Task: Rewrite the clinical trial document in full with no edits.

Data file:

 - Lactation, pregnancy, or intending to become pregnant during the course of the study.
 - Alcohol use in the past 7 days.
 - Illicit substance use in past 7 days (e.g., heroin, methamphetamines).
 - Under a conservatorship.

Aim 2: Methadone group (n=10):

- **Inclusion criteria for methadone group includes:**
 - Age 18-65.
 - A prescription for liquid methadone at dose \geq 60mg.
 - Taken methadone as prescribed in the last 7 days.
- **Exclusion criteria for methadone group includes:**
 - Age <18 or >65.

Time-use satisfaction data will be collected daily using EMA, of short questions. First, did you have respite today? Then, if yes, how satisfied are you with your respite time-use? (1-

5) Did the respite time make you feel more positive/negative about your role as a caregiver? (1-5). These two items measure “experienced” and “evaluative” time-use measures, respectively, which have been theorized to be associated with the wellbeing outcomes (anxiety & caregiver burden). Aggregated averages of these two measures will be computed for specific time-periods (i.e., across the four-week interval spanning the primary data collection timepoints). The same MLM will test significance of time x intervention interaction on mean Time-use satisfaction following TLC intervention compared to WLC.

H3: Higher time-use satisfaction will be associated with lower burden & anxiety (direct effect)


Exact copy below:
 - Lactation, pregnancy, or intending to become pregnant during the course of the study.
 - Alcohol use in the past 7 days.
 - Illicit substance use in past 7 days (e.g., heroin, methamphetamines).
 - Under a conservatorship.

Aim 2: Methadone group (n=10):

- **Inclusion criteria for methadone group includes:**
 - Age 18-65.
 - A prescription for liquid methadone at dose \geq 60mg.
 - Taken methadone as prescribed in the last 7 days.
- **Exclusion criteria for methadone group includes:**
 - Age <18 or >65.

Time-use satisfaction data will be collected daily using EMA, of short questions. First, did you have respite today? Then, if yes, how satisfied are you with your respite time-use? (1-

5) Did the respite time make you feel more positive/negative about your role as a caregiver? (1-5). These two items measure “experienced” and “evaluative” time-use measures, respectively, which have been theorized to be associated with the wellbeing outcomes (anxiety & caregiver burden). Aggregated averages of these two measures will be computed for specific time-periods (i.e., across the four-week interval spanning the primary data collection timepoints). The same MLM will test significance of time x intervention interaction on mean Time-use satisfaction following TLC intervention compared to WLC.

H3: Higher time-use satisfaction will be associated with lower burden & anxiety (direct effect)